USS Sealion Was The Navy’s Unique Helicopter-Accommodating Submarine

A veteran of the Pacific War, this Balao class submarine was ideally suited to experiments with helicopters loaded with Marines.

USS SEALION
U.S. NAVY / PUBLIC DOMAIN

From the very early days of naval aviation, there have been attempts, some more successful than others, to operate fixed-wing aircraft, chiefly floatplanes, from submarines. By the time the helicopter had become an established part of air warfare, soon after World War II, the idea of any kind of aircraft-carrying submarines was essentially dead. But that didn’t stop the U.S. Navy from operating at least one helicopter from a submarine, during a remarkable series of trials aboard the USS Sealion in the mid-1950s.

By now, the helicopter had proven its worth in Korea and was increasingly becoming indispensable for maritime operations, too, its key missions including search and rescue, utility transport, and anti-submarine warfare. There was another mission that the helicopter was quickly making its own — amphibious assault. In November 1956, the Suez Crisis fiasco in Egypt saw British commandos flown by helicopter from the decks of aircraft carriers as part of an amphibious invasion force. It was the first time that such an operation was carried out and it would prove hugely influential.

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A U.S. Marine Corps Sikorsky HRS-1 helicopter landing aboard the submarine USS Sealion.  

In the same year in the United States, meanwhile, experiments using helicopters for the amphibious assault mission were also taking place. One of these aimed to examine whether it was possible to deliver a small team of Marines from a submarine at sea to the shore, where they could carry out reconnaissance missions. Inserting an advance party of reconnaissance troops was nothing new in itself, of course, and it was part of the existing submarine mission set. But using a helicopter to get them to their objective was new.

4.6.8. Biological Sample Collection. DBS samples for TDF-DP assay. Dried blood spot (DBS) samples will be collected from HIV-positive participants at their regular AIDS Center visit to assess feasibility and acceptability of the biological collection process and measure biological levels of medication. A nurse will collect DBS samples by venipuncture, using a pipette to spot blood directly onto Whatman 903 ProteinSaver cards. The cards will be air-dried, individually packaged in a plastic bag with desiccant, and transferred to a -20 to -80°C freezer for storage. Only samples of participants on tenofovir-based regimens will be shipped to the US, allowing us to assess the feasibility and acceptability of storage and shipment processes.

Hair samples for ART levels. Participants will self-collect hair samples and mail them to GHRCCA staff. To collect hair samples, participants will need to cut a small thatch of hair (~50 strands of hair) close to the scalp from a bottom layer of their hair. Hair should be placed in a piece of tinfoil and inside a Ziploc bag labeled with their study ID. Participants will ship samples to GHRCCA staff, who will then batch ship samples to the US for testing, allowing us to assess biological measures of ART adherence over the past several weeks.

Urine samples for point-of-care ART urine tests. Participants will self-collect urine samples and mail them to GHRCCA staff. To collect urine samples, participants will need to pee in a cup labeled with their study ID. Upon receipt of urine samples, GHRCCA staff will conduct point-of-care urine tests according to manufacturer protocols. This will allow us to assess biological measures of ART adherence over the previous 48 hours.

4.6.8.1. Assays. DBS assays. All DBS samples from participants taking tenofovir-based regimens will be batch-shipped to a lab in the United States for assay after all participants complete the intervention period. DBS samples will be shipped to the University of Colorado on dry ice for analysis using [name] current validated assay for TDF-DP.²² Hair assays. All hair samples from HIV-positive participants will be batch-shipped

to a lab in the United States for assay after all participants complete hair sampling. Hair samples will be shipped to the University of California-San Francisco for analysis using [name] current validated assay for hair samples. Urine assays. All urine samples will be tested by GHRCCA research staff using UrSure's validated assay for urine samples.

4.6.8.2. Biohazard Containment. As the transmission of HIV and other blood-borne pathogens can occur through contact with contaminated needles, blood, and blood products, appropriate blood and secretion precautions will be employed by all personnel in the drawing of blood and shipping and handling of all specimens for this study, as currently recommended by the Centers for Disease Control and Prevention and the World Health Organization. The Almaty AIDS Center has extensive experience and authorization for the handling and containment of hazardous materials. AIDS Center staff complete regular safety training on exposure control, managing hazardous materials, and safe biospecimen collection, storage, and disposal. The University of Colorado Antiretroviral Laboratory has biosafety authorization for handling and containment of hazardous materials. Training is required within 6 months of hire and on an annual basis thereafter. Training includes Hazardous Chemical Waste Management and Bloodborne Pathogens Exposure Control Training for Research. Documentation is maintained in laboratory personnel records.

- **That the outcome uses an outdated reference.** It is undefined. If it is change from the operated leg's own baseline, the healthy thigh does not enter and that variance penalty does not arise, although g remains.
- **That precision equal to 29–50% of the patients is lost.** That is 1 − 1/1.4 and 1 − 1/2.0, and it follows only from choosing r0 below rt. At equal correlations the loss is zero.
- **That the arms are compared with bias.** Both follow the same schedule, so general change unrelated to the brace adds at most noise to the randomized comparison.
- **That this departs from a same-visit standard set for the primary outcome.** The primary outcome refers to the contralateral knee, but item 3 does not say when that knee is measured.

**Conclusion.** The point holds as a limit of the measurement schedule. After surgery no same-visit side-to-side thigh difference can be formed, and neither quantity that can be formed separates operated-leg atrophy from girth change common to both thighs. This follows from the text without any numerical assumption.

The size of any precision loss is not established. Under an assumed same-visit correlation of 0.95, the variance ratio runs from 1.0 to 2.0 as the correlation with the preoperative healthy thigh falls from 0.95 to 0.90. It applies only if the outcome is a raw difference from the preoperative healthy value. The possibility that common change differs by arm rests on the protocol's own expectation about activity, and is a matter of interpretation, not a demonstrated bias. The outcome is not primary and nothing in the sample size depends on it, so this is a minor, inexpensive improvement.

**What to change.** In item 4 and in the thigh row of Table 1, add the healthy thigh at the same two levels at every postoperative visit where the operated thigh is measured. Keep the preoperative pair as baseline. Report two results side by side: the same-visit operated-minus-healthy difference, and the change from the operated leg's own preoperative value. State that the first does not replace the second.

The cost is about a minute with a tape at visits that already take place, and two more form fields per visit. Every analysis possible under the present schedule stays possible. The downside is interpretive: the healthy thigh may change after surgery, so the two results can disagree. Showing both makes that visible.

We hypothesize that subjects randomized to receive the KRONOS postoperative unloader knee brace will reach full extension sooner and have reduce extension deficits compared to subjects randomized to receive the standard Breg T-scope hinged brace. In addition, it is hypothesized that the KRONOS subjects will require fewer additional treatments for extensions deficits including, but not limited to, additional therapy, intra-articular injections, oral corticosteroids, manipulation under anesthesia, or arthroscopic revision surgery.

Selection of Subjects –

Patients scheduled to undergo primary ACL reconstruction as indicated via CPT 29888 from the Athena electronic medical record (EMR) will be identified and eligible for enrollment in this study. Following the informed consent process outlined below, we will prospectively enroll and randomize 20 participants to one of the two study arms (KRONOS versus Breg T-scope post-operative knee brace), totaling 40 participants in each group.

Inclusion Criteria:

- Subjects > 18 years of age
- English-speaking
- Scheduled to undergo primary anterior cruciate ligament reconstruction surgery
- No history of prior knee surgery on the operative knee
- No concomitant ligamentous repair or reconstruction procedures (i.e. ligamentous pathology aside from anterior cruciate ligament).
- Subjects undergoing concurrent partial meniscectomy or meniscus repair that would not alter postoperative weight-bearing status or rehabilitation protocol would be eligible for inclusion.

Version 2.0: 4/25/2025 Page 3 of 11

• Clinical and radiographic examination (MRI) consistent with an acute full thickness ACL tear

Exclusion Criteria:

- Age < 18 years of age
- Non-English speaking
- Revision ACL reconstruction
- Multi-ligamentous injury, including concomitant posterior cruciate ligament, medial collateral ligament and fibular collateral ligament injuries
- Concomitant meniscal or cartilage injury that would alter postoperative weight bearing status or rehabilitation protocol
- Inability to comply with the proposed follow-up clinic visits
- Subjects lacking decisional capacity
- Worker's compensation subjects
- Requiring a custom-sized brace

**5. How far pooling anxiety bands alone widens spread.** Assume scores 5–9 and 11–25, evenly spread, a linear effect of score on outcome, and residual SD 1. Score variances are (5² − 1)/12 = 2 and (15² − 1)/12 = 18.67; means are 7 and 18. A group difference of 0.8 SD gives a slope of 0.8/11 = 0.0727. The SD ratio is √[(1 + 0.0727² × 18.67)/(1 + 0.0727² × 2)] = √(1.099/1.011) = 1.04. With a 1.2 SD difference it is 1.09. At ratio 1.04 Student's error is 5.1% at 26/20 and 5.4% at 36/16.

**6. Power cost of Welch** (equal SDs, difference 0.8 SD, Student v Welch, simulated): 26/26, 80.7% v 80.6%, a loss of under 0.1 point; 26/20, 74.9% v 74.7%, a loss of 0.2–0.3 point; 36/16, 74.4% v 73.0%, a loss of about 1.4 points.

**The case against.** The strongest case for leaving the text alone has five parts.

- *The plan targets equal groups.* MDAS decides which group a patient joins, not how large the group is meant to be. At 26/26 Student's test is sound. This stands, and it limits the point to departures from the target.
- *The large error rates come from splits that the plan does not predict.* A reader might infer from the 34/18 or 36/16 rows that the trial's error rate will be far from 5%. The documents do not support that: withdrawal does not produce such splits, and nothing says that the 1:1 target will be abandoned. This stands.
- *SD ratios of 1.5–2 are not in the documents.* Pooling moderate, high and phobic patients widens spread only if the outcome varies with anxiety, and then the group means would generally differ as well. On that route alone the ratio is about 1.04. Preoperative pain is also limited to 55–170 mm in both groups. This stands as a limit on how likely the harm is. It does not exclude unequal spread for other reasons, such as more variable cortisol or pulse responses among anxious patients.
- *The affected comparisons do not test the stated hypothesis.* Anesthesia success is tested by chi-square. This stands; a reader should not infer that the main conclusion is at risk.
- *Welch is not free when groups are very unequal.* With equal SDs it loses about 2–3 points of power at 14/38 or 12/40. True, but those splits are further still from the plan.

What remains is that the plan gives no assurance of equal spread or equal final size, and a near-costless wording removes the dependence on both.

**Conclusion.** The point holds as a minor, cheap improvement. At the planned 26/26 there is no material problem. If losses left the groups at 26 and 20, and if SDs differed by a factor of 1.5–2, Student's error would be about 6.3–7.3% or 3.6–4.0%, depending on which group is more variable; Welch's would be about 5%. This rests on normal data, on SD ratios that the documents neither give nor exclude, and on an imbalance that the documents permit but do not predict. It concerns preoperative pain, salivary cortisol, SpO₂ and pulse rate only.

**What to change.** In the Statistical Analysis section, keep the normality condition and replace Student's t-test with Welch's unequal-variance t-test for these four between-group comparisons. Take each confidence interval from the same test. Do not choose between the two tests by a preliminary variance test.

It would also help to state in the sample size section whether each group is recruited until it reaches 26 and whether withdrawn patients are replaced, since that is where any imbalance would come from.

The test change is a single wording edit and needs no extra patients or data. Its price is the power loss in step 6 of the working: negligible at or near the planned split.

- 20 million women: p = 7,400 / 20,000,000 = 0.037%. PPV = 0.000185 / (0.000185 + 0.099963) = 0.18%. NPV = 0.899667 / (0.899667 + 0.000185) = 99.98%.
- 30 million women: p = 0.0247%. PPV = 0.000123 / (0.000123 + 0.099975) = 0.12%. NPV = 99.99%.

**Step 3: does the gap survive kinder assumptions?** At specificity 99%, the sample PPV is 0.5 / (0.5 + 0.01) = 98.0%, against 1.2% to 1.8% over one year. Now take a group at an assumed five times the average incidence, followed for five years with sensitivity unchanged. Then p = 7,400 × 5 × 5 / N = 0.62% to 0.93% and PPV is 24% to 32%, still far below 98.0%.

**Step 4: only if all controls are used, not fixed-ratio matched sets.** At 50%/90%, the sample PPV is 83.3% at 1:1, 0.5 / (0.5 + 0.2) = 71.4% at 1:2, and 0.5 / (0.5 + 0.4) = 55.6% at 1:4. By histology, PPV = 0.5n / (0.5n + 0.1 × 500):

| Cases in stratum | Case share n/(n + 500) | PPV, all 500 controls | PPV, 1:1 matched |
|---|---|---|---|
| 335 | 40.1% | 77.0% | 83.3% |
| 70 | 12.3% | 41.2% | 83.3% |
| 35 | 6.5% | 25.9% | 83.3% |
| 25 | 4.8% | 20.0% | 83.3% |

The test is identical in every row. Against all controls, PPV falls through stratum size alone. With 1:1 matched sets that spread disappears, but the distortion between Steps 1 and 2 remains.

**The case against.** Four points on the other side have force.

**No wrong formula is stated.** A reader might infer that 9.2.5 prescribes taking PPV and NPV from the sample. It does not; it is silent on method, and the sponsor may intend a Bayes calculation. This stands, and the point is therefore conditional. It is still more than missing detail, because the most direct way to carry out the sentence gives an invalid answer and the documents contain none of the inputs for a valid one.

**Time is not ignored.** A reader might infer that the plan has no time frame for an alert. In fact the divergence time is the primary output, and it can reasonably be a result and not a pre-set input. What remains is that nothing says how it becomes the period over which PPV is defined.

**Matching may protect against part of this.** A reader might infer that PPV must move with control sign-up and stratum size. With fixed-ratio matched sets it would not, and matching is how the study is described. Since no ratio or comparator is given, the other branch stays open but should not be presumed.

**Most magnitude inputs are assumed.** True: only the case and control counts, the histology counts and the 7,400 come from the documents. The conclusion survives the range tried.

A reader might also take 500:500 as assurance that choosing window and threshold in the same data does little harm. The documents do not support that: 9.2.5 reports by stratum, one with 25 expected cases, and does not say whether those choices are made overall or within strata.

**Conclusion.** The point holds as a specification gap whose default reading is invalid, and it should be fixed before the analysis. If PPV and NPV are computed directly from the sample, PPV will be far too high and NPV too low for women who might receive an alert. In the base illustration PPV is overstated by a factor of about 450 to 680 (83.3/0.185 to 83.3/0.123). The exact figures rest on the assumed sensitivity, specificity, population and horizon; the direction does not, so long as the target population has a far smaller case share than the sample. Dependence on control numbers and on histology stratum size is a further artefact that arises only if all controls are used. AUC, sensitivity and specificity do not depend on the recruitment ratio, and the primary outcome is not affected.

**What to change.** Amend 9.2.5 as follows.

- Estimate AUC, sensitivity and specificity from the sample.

The submarine chosen for the exercise was the Balao class USS Sealion. This had originally been commissioned in March 1944 and was famously responsible for being the only submarine to sink a Japanese battleship during World War II, the Kongo, which was sent to the bottom of the sea in the Formosa Strait in November 1944.

Decommissioned at the end of the war, Sealion was then adapted as a troop-carrier submarine, losing its torpedo armament and being outfitted with accommodation for up to 123 troops or cargo. Meanwhile, above the deck, a large watertight cylindrical housing could carry additional equipment, such as an LVT, or tracked landing vehicle. This kind of installation was the precursor to the Dry Deck Shelters used on special mission submarines today. By late 1948, Sealion was operating as a submarine transport, SSP-315, with Marines embarked. A change in hull classifications in January 1950 saw Sealion reclassified a transport submarine, becoming ASSP-315, which was changed again to APSS-315 in October 1956.

U.S. NAVY

USS Sealion after conversion as a submarine transport, SSP-315. Note the large stowage chamber aft of the conning tower.

During the mid-1950s, Sealion took part in maneuvers involving the Army, Marines, Underwater Demolition Teams, and Beach Jumper units, at some point losing the watertight deck housing. Presumably, by this point, the utility of being able to disembark a single LVT, or similar, had been discredited, but it did leave a considerable amount of flat deck space immediately behind the conning tower.

Surprisingly little information is available on the helicopter trials that took place on the Sealion, although photos indicate they made use of the ‘flight deck’ provided after the removal of the LVT’s container. Several of these photos record that the drills took place in or around May 1956.